Early-season defoliation of Sorbus aucuparia L. and Acer platanoides L. can induce defense mechanisms against the spider mite Tetranychus urticae (Koch)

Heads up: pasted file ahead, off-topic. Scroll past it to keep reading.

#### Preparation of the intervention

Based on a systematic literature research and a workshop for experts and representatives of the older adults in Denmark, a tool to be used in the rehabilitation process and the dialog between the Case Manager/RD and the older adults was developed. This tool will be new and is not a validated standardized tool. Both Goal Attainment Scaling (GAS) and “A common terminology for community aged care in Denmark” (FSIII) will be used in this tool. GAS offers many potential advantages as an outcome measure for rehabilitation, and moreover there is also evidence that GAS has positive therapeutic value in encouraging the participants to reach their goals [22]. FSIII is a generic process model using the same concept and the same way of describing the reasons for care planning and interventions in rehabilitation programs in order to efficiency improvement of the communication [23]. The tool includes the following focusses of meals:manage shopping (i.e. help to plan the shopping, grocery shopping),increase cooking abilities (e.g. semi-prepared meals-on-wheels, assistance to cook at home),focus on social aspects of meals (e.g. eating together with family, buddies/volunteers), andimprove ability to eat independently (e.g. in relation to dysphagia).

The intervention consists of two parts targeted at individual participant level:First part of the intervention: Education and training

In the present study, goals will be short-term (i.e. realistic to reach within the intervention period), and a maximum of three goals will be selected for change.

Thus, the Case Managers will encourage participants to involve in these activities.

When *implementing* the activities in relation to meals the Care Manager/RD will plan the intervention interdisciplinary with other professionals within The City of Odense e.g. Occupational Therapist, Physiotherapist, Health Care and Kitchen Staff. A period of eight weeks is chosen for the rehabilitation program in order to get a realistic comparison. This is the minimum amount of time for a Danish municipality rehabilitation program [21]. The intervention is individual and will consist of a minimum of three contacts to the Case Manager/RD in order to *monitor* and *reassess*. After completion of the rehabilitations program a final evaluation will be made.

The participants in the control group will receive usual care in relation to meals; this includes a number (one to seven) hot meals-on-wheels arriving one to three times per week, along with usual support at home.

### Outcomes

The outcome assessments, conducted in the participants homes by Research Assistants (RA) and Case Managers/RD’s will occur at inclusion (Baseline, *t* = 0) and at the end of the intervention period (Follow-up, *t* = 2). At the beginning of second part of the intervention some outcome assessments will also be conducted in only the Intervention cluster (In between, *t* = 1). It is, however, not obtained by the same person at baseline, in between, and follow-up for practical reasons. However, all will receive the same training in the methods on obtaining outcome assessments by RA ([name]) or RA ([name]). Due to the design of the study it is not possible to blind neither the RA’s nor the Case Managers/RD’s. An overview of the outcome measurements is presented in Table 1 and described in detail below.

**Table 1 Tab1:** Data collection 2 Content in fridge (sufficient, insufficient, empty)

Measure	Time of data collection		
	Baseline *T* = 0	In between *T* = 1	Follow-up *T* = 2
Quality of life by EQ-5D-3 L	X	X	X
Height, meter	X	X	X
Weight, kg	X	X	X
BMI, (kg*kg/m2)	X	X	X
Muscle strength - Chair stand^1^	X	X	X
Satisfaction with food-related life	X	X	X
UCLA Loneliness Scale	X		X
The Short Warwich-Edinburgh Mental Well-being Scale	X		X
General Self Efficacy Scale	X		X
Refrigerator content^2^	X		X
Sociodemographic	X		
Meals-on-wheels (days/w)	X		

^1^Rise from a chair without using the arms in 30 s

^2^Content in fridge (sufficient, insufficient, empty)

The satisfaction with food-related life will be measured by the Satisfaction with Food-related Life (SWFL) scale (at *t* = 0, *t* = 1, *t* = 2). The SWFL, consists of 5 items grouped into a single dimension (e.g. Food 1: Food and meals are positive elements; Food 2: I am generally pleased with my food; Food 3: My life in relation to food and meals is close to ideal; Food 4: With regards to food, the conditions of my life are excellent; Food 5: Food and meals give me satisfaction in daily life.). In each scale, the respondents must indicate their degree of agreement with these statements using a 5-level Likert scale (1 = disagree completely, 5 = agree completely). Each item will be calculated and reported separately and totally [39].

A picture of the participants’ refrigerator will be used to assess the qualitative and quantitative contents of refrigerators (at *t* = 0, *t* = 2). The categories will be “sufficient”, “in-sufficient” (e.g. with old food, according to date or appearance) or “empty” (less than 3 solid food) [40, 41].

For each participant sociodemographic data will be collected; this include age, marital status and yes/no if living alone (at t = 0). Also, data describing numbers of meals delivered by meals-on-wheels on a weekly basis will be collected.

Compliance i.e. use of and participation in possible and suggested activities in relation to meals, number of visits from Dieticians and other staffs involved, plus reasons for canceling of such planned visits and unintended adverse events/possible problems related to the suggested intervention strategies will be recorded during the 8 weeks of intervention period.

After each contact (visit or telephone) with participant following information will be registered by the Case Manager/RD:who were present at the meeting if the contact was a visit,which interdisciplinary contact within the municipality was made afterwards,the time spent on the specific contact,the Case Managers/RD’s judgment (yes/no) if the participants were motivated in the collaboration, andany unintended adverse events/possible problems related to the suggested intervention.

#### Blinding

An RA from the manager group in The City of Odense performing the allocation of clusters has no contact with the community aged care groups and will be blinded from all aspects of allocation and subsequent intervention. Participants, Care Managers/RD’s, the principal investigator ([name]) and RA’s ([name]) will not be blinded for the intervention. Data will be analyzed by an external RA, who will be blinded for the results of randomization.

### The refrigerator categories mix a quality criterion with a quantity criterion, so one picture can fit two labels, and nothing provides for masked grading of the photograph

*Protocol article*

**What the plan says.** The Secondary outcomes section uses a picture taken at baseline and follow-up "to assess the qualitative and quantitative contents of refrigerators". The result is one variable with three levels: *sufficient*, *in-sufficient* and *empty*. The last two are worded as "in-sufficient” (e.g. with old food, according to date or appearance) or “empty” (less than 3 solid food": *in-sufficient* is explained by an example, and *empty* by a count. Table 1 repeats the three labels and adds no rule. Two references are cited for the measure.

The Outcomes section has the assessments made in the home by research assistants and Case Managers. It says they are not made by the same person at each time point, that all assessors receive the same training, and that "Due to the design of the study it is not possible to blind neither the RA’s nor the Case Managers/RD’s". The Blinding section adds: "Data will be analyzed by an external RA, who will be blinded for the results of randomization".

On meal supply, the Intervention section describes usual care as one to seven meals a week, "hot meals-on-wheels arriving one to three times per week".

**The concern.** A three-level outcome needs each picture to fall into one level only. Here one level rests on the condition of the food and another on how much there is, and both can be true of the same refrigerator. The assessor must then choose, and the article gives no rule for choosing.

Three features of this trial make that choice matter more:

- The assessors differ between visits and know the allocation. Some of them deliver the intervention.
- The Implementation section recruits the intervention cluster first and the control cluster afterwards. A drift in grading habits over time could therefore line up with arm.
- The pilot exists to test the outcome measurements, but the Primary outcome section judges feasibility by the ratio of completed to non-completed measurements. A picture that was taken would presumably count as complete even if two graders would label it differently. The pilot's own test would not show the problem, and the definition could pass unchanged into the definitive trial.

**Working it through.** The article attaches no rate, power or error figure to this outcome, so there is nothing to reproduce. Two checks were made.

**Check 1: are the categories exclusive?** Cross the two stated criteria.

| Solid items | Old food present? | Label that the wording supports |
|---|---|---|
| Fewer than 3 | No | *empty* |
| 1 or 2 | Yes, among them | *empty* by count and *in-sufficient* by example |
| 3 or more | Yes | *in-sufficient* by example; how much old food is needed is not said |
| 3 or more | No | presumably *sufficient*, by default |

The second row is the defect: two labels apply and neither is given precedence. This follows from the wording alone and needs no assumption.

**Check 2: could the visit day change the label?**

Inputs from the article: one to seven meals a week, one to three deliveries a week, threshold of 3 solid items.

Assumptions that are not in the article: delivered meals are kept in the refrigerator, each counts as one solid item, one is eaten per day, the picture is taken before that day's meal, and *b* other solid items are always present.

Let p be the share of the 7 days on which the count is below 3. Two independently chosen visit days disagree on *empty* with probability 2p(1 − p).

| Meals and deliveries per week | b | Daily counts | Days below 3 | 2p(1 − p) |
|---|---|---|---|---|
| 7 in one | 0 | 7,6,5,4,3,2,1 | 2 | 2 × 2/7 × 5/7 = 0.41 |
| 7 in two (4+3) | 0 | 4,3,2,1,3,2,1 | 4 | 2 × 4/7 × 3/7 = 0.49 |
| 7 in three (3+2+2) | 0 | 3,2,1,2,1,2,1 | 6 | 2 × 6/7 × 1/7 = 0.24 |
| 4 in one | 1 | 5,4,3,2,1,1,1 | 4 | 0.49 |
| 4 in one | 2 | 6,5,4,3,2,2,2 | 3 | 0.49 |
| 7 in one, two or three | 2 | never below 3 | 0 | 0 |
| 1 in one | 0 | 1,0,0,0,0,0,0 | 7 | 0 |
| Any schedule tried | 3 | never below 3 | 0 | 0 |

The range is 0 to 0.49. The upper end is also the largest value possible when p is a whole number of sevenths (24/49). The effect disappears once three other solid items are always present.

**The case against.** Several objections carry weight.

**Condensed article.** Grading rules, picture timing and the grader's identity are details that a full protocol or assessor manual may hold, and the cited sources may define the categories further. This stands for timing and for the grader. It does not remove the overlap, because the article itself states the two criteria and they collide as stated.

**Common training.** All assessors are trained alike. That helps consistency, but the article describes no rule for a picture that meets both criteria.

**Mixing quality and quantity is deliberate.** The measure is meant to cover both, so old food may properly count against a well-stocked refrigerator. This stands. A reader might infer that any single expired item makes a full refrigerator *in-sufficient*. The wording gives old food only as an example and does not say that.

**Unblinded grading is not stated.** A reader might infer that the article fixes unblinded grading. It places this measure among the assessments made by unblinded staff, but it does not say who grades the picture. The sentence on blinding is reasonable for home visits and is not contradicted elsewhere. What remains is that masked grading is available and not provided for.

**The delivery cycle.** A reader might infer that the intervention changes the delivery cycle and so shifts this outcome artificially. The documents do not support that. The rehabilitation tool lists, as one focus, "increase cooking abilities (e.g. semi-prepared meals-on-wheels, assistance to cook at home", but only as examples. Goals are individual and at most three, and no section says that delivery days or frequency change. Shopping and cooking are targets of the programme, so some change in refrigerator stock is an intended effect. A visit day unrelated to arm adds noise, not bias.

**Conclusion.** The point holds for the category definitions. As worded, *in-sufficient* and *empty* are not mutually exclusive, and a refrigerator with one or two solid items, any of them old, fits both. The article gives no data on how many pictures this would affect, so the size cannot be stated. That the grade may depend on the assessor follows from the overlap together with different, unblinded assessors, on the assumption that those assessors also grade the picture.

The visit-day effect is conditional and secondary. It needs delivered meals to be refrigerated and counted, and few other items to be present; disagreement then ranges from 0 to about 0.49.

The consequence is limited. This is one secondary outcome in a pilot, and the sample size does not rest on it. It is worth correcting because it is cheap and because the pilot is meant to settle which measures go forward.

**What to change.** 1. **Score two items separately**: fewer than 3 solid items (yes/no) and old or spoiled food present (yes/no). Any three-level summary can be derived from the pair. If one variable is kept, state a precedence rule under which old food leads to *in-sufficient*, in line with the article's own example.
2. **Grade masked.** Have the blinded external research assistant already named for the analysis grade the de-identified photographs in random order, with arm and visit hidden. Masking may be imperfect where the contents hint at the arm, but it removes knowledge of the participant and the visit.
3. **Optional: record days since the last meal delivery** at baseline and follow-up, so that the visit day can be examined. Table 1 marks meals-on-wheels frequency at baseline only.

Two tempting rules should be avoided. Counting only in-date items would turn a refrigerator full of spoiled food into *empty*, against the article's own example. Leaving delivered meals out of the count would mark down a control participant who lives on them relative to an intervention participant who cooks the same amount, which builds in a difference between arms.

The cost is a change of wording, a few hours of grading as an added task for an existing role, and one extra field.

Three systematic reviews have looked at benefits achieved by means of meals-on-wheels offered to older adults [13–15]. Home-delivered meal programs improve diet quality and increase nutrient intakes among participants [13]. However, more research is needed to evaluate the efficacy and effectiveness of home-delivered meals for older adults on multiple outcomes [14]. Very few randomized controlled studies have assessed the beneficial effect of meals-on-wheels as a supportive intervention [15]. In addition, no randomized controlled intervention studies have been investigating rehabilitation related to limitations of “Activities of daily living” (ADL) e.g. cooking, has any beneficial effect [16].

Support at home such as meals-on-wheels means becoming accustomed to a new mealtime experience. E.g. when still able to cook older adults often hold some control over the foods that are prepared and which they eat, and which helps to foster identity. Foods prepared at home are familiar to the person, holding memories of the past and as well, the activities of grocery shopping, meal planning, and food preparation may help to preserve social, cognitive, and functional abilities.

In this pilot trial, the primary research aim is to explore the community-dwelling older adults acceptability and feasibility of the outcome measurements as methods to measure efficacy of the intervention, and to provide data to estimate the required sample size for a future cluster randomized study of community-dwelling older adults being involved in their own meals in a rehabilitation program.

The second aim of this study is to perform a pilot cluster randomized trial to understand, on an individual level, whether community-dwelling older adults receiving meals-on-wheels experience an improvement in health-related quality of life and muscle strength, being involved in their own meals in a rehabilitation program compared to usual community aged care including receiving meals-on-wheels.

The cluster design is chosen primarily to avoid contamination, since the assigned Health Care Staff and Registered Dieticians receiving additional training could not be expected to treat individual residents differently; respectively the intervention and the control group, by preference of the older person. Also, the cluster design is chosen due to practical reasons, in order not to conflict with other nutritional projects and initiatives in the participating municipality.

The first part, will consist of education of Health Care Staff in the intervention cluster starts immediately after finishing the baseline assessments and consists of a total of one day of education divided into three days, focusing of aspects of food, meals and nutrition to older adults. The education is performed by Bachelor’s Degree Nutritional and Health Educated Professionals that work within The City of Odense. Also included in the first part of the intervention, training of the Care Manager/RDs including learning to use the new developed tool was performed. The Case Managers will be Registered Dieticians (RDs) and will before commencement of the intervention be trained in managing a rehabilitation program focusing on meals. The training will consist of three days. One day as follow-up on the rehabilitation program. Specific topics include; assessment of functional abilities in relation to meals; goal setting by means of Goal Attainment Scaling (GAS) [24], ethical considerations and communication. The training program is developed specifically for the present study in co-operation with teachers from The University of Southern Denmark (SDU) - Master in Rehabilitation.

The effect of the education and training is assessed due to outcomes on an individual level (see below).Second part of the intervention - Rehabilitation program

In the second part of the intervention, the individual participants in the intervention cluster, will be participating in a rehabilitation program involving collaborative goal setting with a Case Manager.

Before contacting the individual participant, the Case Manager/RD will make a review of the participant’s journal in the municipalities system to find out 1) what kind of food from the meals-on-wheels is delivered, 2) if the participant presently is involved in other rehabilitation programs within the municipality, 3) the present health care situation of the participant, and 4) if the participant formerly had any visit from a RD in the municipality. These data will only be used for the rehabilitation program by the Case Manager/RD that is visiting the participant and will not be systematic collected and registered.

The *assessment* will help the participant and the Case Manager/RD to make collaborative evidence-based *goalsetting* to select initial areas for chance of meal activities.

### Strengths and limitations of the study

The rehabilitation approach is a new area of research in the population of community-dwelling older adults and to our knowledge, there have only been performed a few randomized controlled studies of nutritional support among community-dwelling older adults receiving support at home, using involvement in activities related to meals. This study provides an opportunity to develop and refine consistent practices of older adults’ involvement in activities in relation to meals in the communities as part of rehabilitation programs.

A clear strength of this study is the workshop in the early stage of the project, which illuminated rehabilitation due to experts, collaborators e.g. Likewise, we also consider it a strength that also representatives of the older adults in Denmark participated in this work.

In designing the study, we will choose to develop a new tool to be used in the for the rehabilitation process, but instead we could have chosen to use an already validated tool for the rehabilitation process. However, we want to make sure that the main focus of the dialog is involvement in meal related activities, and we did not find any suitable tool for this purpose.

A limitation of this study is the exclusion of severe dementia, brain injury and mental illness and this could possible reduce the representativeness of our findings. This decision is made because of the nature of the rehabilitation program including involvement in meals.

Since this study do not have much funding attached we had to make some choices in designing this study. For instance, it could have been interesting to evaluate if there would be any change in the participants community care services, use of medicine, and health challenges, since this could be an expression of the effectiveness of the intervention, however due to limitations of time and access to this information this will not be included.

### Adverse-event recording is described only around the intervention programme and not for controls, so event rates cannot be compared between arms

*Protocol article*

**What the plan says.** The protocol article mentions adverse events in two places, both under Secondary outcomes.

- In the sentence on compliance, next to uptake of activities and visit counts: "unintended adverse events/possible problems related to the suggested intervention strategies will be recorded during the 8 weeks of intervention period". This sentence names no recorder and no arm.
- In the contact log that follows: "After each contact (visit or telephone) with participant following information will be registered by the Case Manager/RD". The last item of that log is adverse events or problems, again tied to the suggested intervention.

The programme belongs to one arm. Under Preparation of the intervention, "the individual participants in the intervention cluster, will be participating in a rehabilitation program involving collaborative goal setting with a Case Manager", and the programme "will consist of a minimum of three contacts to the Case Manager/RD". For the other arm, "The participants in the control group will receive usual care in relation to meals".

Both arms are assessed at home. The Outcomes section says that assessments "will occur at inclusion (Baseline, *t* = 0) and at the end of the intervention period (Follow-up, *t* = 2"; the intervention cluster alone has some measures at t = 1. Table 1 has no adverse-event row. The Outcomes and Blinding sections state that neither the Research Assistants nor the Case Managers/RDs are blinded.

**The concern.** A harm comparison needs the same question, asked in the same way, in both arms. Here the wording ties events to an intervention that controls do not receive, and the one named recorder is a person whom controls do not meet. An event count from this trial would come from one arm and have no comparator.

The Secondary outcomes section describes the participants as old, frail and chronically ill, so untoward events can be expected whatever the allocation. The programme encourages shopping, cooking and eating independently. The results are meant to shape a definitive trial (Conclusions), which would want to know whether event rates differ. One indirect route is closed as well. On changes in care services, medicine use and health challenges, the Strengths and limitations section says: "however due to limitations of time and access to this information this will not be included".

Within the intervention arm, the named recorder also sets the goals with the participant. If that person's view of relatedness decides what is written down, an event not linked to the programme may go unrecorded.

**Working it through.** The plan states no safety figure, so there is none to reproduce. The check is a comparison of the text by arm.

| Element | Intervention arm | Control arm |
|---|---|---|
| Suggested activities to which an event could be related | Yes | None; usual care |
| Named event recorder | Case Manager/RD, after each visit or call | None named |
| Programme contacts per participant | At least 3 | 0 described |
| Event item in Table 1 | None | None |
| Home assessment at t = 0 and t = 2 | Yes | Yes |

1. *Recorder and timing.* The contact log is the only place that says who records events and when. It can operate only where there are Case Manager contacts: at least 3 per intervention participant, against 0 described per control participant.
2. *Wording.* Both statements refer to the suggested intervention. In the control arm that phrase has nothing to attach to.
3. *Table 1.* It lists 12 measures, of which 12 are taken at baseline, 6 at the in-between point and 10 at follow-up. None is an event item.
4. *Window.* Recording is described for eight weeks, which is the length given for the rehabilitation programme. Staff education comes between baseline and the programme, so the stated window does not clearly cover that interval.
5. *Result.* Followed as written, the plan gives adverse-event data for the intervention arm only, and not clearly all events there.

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Artificial defoliation is often used in studies of induced defense reactions of plants to damage by arthropods. However, little is known about the role of various external factors that may determine the nature of inducible defenses. Here we tested whether light level under which plants grow could affect the natural invasion of two-spotted spider mite (Tetranychus urticae Koch) with a broad range of host plants. For this study we used two host species that differ widely in shade tolerance: shade-adapted Norway maple (Acer platanoides L.) and sun-adapted European mountain ash (Sorbus aucuparia L.). The purpose of this study was to explore mite invasion and to test whether prior simulated defoliation, light conditions and host species differences in secondary defense metabolites (soluble phenolics) play a role in the pattern of invasion. One-year-old maple and ash seedlings growing in pots were placed into two shade houses that produced a treatment with 5% light transmittance, and the second group of seedlings was placed in full sunlight. The experiment was carried out in a location chronically affected by spider mite presence. The defoliation was performed in mid-May by manual removal of 0 (control), 25, 50, 75 and 100% of leaves. Natural two-spotted spider mite invasion took place in mid-July and was observed only on seedlings growing in the shade. Mites were found on leaves of almost all seedlings. However, the intensity of feeding damage to leaves was related to the level of earlier defoliation. Control and slightly to moderately (25.50%) defoliated seedlings of both species were most affected by spider mites. Mite feeding behavior was directly linked to changes in concentration of leaf carbon and phenolic compounds. Carbon content was positively correlated with the percent of seedlings damaged by spider mites in both tree species (R[^2]> 0.80; P <0.05). The highest concentration of phenolic compounds was observed in leaves of seedlings subjected to 50 and 75% defoliation. Our results indicated that two-spotted spider mites preferred plants grown in a shade environment and within these plants favored leaves which are high in carbon and low in phenolic compounds. Both plant species were able to survive early season leaf damage inflicted by spider mites. Inducible phenolic compounds were among defensive secondary metabolites contributing to low spider mite success in plants recovering from artificial spring defoliation.
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